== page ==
Geoff Berner is one of the greatest song writers I know of too date. He often comes off as a smart-ass and a cynic, but once you listen to his words and music, the sardonic tone and observant eye go hand in hand with the music that carries his stories. His storytelling is sharp and scathing, but balanced with sincerity, compassion and empathy. It astounds me that someone can write with such sharp observations of various human-conditions and still sing from the heart. Though this can easily apply to his first release ‘Light Enough To Travel’, it becomes exponentially more clear while listening to the songs on this album, assisted by the fact that through the course of ten songs he jumps from songs about the prostitution food chain (“The Twenty dollar whores look down their noses at the ten dollar whores who look down their noses at the five dollar whores who look down on the volunteers”) to songs about bad war tactics of the French in ‘Maginot Line’ (“why didn't’ some smart fella say; your guns are facing the wrong way”) to the token tragic love story of ‘Clown & Bard, in which upon his return, the object of his affection becomes a half dead speed addict (“when I got back to town she wasn't’t hard to track down, though they moved her down a couple of stairs, cold and half dead on an unmade bed, trying to squeeze the speed out of her pores”). Though a couple of the songs seem misplaced, and seem to be pure novelty such as ‘Porn Star Girlfriend’, in which Mr. Berner attempts to make his accordion sound “funky”, but I’m sorry to say that I don’t think anybody can make an accordion sound funky. Though the humour of the song is worth a listen, it does tend to wear thin quite quickly. Altogether the album deserves a listen, some contemplation, and respect for its ingenuity, and intelligence. Geoff Berner is one of a kind, and nowadays that’s worth something in itself.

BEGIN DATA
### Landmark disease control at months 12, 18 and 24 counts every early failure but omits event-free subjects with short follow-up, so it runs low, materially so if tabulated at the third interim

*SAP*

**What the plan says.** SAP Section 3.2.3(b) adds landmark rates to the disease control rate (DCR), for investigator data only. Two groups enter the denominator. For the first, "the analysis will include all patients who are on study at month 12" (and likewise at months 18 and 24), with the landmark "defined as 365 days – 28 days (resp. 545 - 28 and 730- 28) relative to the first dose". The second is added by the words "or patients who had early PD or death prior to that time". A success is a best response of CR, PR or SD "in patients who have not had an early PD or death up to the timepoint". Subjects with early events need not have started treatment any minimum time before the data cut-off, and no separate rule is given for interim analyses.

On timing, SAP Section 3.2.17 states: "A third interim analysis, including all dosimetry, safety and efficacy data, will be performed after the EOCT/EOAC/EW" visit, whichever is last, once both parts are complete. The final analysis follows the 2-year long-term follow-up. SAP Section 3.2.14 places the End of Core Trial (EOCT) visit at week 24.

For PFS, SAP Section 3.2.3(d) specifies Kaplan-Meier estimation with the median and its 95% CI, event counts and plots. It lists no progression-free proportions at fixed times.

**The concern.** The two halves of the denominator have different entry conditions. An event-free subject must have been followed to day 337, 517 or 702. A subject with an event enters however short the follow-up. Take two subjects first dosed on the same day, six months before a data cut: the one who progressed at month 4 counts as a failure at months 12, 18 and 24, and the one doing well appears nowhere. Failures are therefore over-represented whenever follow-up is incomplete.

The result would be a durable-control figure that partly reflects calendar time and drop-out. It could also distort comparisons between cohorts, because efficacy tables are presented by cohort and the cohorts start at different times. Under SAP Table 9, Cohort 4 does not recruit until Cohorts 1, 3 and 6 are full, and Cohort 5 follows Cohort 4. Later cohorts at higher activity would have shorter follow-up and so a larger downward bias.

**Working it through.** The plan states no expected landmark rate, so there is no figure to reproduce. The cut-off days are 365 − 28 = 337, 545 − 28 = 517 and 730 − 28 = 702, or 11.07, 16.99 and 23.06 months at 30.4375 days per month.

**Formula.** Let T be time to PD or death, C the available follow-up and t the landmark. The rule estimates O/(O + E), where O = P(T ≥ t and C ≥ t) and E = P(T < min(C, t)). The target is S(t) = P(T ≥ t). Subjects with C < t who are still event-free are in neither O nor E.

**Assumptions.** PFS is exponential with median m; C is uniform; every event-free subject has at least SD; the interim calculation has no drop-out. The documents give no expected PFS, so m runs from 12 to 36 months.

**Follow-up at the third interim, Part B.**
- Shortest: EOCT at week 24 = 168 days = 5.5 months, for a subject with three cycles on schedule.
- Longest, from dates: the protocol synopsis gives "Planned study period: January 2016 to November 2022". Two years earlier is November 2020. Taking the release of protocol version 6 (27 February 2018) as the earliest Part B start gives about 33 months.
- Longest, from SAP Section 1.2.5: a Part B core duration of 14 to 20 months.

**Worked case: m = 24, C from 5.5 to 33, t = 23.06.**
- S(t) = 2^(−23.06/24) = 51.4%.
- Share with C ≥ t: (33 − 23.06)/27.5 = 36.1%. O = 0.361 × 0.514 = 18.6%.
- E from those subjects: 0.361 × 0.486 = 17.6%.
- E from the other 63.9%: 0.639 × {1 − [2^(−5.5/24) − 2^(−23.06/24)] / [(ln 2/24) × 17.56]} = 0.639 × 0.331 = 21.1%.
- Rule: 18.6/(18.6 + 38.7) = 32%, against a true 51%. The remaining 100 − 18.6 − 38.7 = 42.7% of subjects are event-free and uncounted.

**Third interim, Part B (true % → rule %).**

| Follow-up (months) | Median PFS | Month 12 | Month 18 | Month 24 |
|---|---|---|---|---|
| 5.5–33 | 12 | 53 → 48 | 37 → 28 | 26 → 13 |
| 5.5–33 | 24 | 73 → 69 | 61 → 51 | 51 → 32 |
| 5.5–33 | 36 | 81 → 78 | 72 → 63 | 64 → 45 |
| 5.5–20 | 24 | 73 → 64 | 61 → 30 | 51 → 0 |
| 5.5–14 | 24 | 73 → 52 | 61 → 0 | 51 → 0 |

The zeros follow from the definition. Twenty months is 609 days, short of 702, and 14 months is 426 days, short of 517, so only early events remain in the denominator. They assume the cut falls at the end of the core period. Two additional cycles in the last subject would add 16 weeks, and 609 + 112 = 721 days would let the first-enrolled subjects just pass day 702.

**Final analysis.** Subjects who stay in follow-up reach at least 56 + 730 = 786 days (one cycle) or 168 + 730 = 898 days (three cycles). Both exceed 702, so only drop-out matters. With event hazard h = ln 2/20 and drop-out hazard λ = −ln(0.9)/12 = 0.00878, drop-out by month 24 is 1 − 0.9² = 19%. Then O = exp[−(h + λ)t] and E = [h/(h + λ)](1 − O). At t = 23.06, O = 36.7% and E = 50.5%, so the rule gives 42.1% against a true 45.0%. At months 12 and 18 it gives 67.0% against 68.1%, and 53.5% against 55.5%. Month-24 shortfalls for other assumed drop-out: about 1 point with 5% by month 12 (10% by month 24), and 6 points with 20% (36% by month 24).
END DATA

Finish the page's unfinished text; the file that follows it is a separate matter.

Click Here to listen to 'Maginot Line' Courtesy Of

- Jesse Ladret

Immaculate Machine

Immaculate Machine - The View

Five songs with an interlude between the 3rd and 4th. Immaculate Machine has a pop/rock sound that stands out right away from the standard guitar/bass/drums format by forgoing the bass in favour of keyboards, which helps the band fill out their sound quite a bit beyond what might be expected of a trio. The band members all participate in the lyrical process, and alternate lead vocals so that everyone sings his/her own songs.